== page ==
When I was thinking about unquoted literals I was thinking about string 
literals, something like
put one into counter
put one into two

Numeric literals don’t offend the senses:
put 1 into counter

In the case of property assignments I could be persuaded either way:  that 
there is a global constant left that means “left” (making it a reserved word), 
that in the context of certain properties, certain string values are constants 
and not containers (not as ideal since there is then also going to have to be a 
warning to the user that their container called “left” is not going to work in 
the context of the property), that we’re going to have to quote “left” (also 
not ideal), or that we’re going to allow unquoted string literals in property 
assignments (but then we are back to the parser/lexer really should error check 
 assignments for some properties so someone doesn’t set the align to tpo unless 
tpo had previously been used and/or assigned a value, and therefore appears in 
the symbol table).  The last one gets us back to having the parser/lex doing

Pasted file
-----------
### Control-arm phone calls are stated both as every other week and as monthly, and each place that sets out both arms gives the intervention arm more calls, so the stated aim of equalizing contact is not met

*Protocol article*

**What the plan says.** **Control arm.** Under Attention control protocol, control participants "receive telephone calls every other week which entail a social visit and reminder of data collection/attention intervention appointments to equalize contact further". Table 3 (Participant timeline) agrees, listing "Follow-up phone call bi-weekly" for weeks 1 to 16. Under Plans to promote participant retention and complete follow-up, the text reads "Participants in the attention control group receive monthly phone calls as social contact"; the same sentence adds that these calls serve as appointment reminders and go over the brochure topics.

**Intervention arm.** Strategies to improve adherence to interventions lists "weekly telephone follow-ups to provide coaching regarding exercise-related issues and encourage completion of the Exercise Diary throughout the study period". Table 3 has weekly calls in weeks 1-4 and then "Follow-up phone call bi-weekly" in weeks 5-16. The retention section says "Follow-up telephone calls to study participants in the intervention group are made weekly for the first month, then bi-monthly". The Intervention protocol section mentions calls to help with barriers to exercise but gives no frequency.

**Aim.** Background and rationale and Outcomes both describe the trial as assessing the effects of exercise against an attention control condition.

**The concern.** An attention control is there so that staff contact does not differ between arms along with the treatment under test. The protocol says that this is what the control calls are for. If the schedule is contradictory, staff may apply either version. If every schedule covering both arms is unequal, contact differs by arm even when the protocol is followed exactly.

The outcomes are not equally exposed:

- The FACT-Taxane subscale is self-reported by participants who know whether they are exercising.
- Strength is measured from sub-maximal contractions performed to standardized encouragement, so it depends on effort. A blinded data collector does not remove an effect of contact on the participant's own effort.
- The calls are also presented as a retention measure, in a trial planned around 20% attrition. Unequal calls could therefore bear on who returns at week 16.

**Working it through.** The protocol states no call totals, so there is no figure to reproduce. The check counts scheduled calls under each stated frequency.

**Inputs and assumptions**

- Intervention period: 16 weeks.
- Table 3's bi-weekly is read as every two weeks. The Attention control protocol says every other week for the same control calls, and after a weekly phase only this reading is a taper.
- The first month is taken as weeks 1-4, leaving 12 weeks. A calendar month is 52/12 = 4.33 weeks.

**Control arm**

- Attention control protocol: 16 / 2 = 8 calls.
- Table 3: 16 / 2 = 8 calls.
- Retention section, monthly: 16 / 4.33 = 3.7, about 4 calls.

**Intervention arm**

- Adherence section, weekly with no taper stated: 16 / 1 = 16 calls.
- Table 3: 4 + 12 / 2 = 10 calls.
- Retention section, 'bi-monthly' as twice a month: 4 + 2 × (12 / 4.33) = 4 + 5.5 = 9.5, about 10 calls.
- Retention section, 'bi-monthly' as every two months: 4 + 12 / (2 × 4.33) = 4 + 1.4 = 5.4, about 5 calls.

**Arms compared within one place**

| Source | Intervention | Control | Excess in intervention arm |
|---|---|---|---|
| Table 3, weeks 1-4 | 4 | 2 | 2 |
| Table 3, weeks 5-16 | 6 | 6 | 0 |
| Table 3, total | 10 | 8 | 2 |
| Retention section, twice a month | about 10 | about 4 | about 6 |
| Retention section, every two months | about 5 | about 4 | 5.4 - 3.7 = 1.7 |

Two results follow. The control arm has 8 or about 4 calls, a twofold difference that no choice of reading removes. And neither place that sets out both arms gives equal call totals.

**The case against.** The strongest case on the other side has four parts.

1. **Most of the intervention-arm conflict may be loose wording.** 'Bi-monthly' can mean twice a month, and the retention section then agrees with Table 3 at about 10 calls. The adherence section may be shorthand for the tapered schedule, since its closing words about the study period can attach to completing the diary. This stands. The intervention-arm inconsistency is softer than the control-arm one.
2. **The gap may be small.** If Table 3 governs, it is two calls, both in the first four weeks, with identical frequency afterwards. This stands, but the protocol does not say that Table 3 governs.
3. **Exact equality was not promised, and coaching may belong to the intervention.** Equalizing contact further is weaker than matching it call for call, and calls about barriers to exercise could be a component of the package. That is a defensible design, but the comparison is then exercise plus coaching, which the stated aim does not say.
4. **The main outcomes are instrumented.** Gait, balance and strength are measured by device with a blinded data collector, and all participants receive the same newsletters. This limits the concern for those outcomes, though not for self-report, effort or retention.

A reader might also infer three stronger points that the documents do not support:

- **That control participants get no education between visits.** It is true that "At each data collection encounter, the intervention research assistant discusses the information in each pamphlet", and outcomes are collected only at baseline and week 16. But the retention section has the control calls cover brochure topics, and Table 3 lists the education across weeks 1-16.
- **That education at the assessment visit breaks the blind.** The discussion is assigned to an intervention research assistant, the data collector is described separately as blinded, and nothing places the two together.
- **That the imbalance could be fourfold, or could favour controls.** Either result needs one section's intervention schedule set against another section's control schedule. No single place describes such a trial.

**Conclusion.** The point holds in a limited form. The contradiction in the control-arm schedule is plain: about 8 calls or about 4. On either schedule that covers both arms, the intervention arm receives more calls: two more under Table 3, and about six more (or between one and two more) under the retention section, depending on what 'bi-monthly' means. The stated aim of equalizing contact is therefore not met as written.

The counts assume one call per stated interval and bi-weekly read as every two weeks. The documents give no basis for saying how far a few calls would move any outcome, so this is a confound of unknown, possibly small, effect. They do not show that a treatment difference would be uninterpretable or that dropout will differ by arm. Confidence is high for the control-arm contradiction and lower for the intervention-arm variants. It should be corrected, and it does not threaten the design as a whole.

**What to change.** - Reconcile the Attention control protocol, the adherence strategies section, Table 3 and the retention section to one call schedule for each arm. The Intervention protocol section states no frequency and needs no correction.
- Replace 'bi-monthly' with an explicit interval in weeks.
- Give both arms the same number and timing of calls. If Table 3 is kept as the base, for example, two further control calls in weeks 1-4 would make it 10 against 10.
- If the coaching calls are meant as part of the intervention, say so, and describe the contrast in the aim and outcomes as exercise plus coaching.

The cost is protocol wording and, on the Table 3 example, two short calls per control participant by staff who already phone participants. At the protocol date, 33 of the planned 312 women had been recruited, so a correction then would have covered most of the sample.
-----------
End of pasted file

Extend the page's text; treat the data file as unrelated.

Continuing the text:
some spellchecking or symbol lookup.

Deprecating “features” is often the right thing to do because it cleans up 
kluges that are no long necessary, and clarity and simplicity and order are 
restored.  Yes, that means that some code will be affected and have to be 
reworked.  It’s either that or n00bs need a separate note in the dictionary for 
every kluge, the same way that non-native English speakers get to fight through 
every exception in spelling and punctuation.  I sometimes mention the running 
joke in 4D, “The Tao”, a collection of all the things that are counterintuitive 
that you have to work around.
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